New options in cancer care?

New options in cancer care?

In addition to conventional treatment methods for cancer patients, oncologists may soon recommend adding in complementary integrative therapies to treatment plans. Earlier this year, the American Society of Clinical Oncology (ASCO) endorsed integrative therapy guidelines that the Society for Integrative Oncology has established.

The list was reviewed by an expert panel – and while the panel’s recommendations could change based on ongoing research – for now, integrated therapies such as yoga, meditation and music therapy could all be utilized in a treatment plan. These therapies could be especially effective for patients suffering from anxiety, depression or mood swings.

Dr. Sigrun Hallmeyer, medical director of oncology services at Advocate Lutheran General Hospital and the Cancer Survivorship Center in Park Ridge, Ill., says the effects of integrative medicine have long been known, but have not been studied extensively, making them difficult to recommend because the scientifically measured benefit was unknown.

“It is very timely that ASCO has put together a body of experts that is charged to place evidence and guidelines to the many supportive measures we can employ when treating cancer patients,” says Dr. Hallmeyer. “This provides the very basis we need for the many services we already provide at the Cancer Survivorship Center, including yoga, stress reduction, healthy nutrition, exercise, weight loss, etc.”

The complete list of guidelines appears in the Journal of Clinical Oncology. The integrative modalities reviewed were graded on how beneficial each is to patients based on the U.S. Preventive Task Force grading system.

Recommendations that received an “A” grade have a high certainty that the benefit to patients is substantial. These integrative therapies include:

  • “Traditional” meditation for reducing anxiety and improving quality of life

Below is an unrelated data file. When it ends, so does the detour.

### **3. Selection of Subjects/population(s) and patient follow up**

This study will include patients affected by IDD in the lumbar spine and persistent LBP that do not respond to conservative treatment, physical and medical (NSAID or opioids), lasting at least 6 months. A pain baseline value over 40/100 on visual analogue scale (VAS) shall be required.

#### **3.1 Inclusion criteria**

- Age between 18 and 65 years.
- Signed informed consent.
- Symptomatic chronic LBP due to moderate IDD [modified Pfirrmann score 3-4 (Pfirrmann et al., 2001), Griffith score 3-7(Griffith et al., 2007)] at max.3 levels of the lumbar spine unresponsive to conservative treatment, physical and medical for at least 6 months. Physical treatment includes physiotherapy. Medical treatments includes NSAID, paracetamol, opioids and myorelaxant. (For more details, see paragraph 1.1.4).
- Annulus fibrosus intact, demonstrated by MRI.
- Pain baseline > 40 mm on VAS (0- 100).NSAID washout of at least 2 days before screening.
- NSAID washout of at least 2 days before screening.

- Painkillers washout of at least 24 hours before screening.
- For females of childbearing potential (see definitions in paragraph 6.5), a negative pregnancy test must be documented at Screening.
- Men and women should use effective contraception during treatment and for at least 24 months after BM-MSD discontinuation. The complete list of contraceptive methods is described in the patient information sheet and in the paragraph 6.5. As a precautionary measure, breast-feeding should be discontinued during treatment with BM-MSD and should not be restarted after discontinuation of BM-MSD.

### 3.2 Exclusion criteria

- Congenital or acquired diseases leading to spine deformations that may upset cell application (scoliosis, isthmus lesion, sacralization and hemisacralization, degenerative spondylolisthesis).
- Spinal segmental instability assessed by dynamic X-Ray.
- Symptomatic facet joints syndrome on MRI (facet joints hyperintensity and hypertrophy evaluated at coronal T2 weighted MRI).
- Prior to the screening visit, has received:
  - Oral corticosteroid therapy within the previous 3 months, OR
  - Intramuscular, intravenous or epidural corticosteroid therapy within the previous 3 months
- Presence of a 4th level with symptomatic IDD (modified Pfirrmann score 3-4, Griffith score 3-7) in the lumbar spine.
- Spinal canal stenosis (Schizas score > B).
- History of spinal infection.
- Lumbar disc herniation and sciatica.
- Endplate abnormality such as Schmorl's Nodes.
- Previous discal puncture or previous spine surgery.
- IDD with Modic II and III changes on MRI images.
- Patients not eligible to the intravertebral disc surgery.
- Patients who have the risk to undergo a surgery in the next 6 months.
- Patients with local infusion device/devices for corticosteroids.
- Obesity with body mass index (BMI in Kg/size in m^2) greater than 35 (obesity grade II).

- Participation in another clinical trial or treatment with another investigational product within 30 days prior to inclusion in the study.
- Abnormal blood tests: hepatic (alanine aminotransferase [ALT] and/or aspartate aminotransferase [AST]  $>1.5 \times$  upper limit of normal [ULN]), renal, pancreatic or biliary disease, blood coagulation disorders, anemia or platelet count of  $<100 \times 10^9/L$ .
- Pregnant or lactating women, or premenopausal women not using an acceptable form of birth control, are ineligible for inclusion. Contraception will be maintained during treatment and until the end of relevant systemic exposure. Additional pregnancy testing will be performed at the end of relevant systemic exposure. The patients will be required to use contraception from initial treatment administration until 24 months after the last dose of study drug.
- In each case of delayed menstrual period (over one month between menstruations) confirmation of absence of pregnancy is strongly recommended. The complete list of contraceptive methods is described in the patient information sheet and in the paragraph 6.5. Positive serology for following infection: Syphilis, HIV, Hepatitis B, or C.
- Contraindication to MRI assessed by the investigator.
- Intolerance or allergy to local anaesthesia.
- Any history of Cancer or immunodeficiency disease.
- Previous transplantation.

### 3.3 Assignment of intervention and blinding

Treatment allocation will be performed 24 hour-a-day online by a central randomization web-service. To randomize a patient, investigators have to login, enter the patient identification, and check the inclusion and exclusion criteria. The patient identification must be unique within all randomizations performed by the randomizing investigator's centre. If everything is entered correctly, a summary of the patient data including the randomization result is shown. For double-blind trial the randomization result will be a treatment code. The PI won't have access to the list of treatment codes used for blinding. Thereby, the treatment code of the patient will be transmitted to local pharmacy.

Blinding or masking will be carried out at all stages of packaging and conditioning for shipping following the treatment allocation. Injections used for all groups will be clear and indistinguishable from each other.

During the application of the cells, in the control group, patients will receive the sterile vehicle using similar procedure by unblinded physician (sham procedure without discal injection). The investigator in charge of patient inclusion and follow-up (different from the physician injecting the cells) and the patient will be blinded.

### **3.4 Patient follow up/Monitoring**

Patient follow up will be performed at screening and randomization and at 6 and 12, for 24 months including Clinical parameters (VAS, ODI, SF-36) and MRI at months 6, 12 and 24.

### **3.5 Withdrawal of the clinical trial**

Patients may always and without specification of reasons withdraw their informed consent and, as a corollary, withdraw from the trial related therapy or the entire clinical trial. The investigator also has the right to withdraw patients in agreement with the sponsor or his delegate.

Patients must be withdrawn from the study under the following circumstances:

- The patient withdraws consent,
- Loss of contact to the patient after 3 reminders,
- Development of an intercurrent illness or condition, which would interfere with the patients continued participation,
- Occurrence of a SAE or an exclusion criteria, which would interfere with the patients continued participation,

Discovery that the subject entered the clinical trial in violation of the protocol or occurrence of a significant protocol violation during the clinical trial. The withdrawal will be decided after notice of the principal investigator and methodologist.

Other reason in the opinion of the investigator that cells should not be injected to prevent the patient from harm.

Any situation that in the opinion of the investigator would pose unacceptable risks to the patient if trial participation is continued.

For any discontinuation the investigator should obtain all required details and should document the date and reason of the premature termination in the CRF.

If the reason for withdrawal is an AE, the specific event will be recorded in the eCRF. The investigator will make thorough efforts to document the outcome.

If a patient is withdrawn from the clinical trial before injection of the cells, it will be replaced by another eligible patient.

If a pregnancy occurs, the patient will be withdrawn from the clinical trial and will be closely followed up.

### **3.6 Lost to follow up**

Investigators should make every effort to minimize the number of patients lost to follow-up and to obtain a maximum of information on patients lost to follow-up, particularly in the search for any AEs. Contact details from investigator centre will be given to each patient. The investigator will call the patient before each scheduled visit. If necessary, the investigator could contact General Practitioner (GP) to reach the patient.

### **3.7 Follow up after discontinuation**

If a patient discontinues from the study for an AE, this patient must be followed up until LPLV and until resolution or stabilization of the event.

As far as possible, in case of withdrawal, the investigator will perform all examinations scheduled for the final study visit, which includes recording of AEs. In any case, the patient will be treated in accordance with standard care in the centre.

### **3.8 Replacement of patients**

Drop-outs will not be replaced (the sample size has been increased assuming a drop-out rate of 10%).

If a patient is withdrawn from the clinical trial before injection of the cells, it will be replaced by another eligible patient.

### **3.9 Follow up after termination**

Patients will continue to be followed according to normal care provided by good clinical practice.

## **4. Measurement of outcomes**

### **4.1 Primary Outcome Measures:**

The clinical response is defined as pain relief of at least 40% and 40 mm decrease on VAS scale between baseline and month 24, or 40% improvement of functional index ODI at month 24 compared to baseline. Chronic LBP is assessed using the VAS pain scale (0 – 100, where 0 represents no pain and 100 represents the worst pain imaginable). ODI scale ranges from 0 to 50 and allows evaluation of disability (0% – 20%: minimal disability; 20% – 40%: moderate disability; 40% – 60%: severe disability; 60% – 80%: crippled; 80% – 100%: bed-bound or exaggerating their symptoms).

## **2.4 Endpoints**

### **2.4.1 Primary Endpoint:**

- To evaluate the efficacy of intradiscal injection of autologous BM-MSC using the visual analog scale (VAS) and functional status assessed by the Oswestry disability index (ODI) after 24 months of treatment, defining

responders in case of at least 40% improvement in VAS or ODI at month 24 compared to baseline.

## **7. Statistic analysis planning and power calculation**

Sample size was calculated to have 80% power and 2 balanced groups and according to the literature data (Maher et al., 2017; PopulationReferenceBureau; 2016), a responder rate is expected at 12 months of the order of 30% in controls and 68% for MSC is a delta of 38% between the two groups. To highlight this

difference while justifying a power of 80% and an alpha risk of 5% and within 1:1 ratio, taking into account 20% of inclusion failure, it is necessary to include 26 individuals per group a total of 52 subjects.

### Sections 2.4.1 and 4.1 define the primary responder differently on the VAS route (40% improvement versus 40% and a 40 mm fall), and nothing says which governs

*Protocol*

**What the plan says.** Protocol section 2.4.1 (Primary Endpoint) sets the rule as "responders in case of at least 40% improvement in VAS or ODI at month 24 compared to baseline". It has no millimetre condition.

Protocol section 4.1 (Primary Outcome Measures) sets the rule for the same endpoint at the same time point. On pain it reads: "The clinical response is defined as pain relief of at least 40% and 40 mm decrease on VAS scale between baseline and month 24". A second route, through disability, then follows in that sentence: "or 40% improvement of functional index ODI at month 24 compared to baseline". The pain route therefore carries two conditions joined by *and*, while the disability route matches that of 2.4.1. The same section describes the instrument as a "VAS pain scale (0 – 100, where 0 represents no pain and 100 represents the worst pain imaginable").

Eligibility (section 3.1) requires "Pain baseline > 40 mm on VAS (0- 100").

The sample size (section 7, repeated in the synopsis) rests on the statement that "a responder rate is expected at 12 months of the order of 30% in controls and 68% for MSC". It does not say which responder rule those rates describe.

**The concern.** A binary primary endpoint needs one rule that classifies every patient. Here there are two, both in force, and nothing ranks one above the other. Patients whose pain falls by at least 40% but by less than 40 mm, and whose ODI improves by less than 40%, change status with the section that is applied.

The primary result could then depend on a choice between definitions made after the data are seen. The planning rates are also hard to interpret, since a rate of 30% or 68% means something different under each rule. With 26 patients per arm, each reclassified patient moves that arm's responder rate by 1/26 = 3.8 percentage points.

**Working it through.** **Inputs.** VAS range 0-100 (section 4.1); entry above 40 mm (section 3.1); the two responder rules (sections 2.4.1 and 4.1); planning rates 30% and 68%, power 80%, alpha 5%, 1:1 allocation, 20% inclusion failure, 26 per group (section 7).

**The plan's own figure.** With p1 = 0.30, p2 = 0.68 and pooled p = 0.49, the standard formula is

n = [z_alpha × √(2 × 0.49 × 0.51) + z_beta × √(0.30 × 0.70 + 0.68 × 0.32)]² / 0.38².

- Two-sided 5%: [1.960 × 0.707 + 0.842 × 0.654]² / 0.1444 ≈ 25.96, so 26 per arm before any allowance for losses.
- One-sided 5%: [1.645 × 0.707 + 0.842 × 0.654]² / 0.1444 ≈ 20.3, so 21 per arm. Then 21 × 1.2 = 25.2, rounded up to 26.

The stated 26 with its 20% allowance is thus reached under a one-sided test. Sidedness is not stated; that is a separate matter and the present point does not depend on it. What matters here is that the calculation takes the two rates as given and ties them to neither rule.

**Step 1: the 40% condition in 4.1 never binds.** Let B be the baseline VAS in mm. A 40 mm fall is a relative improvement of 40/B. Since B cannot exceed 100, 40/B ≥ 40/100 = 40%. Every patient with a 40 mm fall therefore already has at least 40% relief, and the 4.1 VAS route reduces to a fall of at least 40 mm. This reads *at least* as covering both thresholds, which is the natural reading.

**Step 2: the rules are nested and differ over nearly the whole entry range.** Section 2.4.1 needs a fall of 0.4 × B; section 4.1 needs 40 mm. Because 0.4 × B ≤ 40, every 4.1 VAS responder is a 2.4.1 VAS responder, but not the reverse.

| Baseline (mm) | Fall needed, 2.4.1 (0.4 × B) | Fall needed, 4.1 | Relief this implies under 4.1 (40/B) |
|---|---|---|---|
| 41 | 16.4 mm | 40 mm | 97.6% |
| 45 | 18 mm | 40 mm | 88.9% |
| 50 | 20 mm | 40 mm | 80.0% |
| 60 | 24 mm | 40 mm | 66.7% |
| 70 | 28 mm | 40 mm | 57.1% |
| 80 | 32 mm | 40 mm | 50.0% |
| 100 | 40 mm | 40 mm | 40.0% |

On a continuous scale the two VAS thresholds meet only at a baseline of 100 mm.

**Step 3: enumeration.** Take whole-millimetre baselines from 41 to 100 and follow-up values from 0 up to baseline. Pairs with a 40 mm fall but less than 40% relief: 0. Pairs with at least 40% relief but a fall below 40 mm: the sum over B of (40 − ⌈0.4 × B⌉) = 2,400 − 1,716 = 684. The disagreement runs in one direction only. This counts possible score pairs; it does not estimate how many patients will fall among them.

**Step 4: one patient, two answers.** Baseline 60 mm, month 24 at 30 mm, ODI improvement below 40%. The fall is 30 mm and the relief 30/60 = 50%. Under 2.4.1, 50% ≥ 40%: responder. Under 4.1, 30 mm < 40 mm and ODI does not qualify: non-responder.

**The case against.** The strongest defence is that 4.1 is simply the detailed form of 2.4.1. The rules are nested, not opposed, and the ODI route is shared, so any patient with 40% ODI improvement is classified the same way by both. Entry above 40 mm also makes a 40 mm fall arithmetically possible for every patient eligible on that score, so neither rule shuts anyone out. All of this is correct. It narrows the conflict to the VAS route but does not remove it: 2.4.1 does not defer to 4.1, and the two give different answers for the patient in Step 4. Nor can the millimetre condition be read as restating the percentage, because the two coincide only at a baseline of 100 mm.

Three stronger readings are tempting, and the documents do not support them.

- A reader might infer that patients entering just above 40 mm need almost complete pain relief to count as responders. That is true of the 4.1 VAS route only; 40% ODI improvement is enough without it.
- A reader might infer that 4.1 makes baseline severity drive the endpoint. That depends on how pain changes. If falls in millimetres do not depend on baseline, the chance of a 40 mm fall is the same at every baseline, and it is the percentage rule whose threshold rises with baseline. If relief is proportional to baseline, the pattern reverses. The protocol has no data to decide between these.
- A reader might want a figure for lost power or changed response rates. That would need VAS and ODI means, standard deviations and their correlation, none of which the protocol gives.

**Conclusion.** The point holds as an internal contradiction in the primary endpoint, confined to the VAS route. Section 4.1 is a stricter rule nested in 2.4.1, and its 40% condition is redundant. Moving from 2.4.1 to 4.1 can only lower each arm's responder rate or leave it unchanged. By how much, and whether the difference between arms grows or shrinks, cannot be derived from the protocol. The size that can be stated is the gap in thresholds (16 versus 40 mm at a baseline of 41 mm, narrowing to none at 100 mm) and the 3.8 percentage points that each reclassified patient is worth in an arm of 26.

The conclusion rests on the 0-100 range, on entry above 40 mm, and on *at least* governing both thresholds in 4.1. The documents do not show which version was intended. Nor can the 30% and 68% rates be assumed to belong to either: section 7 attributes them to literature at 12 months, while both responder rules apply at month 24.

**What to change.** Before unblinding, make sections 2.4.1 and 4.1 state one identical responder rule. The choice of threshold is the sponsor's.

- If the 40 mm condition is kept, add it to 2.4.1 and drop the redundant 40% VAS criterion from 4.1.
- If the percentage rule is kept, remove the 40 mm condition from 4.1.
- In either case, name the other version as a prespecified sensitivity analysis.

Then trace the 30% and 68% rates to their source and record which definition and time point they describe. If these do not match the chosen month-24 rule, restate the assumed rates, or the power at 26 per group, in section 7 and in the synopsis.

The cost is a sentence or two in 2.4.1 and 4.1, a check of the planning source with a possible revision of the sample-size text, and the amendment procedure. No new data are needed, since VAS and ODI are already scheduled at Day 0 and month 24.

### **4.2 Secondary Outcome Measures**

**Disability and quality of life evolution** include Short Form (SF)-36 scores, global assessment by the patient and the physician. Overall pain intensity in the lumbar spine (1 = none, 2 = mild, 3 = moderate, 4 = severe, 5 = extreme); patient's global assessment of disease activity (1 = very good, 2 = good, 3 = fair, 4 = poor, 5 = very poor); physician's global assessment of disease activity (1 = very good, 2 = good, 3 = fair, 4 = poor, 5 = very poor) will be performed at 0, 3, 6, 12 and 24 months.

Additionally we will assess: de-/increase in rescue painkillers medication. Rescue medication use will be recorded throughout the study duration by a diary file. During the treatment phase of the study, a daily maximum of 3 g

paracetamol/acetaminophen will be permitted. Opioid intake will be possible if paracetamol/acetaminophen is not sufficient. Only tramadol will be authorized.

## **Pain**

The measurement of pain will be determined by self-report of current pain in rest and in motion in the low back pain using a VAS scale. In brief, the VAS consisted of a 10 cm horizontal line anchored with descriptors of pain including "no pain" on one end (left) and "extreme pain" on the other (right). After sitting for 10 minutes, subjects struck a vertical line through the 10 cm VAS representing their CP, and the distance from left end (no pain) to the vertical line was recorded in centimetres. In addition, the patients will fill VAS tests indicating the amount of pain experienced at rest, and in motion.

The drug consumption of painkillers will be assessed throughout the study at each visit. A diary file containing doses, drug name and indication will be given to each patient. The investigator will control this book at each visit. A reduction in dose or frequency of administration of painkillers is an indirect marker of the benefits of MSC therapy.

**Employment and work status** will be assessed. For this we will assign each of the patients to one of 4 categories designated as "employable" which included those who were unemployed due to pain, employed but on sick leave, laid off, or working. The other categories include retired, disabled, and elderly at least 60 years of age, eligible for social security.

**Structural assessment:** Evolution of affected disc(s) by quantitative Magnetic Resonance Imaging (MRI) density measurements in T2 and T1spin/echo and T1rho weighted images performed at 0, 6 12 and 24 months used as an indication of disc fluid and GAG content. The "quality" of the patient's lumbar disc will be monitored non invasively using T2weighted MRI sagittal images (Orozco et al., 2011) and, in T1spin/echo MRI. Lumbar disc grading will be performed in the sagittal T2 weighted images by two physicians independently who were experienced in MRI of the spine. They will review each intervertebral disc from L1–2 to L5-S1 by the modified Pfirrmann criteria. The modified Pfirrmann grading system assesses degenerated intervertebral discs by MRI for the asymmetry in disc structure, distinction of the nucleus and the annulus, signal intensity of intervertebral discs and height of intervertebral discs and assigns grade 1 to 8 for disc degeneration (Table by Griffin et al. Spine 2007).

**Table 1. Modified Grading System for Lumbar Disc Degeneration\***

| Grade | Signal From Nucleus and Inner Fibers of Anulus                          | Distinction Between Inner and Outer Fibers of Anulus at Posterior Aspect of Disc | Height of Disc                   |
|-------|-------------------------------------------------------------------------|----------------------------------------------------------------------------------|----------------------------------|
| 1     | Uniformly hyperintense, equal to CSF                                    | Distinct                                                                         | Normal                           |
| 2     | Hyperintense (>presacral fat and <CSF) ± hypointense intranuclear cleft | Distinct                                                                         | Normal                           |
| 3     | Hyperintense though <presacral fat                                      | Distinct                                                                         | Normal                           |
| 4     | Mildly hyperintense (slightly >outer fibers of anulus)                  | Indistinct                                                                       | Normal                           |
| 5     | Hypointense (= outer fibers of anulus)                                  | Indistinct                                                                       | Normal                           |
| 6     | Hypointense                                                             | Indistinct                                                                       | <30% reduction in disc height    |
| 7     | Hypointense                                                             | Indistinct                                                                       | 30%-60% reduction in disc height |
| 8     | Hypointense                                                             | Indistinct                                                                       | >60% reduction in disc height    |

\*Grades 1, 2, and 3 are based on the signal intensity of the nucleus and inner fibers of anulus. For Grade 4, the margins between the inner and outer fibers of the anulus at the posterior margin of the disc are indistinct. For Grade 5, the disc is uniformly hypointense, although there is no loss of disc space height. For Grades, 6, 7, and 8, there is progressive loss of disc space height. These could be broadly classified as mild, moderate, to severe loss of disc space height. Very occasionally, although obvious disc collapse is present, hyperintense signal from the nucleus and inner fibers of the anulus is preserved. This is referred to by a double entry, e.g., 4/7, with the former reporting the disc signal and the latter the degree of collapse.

• Meditation, particularly mindfulness-based stress reduction (mood disturbances and depressive symptoms)
  • Relaxation (depressive symptoms and mood disturbances)

Integrative therapies that received a “B” grade have a high certainty that the benefit to patients is moderate. These recommendations include:

  • Music therapy (anxiety, mood disturbances)
  • Yoga (anxiety, depressive symptoms, mood disturbances and improving quality of life)
  • Stress management group programs (anxiety)
  • Acupressure (for chemotherapy-induced nausea and vomiting)
  • Electroacupuncture in addition to antiemetic drugs (control chemotherapy-induced vomiting)
  • Massage (mood disturbances)

Facilities like the Cancer Survivorship Center at Advocate Lutheran General Hospital offer certain types of integrative therapies as well as group exercise classes and nutritional counseling, which can also help improve patients’ quality of life. Dr. Hallmeyer says physicians recommend patients utilize the Center upon diagnosis, throughout treatment, and when they move into the post-treatment and survivorship phase.

“The needs of cancer patients are fluid and evolve over time, which made it necessary for our Center to broaden the spectrum of offerings to include exercise, counseling with certified oncology counselors and social workers, to offer nutritionists and also create our very own platform for well-being, including the highly successful Weight Loss for Wellness Program,” says Dr. Hallmeyer.

Evaluating your health and knowing your estimated risks of developing certain diseases can lead to effective treatment sooner. Talk with your primary care physician about which screenings are appropriate and take one or more of our health risk assessments to help estimate your risk and determine what level of care is right for you.

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One Comment

  1. What about vitamin supplements ?????

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About the Author

Colette Harris
Colette Harris

Colette A. Harris, health enews contributor, is the public affairs and marketing coordinator at Advocate Lutheran General Hospital in Park Ridge, Il. She holds a Master of Science degree in journalism from Northwestern’s Medill School of Journalism and has nearly a decade of experience writing about health and wellness, which are her passions. When she’s not writing, you can find her practicing yoga, cooking, reading, or traveling.